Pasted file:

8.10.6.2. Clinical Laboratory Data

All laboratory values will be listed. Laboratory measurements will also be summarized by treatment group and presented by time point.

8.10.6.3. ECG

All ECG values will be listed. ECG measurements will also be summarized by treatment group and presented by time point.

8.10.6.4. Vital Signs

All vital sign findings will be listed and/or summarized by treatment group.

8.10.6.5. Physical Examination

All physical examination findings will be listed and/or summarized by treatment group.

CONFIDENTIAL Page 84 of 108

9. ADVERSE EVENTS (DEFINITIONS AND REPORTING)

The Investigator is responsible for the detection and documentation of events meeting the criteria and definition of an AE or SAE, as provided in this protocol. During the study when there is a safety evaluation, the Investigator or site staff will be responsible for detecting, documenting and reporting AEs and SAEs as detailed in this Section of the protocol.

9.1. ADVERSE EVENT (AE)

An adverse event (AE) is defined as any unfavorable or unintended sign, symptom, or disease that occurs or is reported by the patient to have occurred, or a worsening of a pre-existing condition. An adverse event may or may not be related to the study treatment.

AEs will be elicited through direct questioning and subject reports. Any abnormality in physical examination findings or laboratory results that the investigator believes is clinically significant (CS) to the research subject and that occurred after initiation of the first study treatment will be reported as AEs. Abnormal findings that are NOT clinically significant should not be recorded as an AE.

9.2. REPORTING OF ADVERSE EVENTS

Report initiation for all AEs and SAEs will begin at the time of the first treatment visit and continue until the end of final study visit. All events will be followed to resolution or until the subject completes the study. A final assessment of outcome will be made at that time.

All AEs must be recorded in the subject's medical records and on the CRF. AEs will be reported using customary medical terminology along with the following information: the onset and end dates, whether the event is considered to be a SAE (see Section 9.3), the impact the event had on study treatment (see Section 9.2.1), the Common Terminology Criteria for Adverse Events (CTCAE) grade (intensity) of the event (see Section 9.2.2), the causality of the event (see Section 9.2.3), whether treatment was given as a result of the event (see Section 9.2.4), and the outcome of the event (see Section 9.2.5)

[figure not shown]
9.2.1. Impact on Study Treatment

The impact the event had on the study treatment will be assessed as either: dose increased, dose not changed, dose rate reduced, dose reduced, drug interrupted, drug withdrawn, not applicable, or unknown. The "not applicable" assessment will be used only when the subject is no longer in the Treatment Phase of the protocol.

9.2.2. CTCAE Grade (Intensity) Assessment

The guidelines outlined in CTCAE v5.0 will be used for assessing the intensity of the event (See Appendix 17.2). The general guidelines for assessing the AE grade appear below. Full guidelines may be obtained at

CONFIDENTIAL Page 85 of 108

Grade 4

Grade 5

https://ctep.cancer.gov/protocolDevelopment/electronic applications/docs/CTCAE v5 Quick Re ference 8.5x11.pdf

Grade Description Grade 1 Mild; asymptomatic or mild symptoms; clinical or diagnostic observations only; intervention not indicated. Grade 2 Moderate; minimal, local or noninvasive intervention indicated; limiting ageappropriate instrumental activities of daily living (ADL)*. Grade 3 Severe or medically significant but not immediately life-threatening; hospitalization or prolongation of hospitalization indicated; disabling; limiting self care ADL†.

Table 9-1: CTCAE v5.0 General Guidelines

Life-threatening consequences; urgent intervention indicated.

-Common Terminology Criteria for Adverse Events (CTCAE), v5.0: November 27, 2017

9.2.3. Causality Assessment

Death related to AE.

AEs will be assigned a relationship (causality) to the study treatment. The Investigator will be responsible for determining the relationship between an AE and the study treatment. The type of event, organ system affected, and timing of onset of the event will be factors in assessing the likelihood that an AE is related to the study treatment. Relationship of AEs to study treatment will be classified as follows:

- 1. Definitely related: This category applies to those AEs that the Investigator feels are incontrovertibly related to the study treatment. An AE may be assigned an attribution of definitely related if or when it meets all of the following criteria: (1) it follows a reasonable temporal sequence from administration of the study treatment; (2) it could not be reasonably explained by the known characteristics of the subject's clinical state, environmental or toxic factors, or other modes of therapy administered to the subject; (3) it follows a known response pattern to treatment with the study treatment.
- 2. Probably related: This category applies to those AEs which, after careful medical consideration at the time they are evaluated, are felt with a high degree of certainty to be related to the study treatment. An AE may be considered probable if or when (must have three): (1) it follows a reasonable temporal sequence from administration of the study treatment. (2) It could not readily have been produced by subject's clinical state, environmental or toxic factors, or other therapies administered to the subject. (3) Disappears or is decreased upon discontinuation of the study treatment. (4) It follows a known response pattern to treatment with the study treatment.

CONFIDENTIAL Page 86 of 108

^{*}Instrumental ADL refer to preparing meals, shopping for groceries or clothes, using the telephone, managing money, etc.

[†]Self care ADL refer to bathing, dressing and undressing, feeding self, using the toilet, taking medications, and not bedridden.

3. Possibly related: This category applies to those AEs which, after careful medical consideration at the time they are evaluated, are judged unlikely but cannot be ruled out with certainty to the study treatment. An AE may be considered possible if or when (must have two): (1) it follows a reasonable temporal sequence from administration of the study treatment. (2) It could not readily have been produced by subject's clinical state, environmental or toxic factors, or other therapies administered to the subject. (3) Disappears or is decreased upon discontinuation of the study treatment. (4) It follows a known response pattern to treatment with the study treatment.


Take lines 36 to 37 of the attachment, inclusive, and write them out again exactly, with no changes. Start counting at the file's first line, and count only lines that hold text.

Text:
CONFIDENTIAL Page 86 of 108

^{*}Instrumental ADL refer to preparing meals, shopping for groceries or clothes, using the telephone, managing money, etc.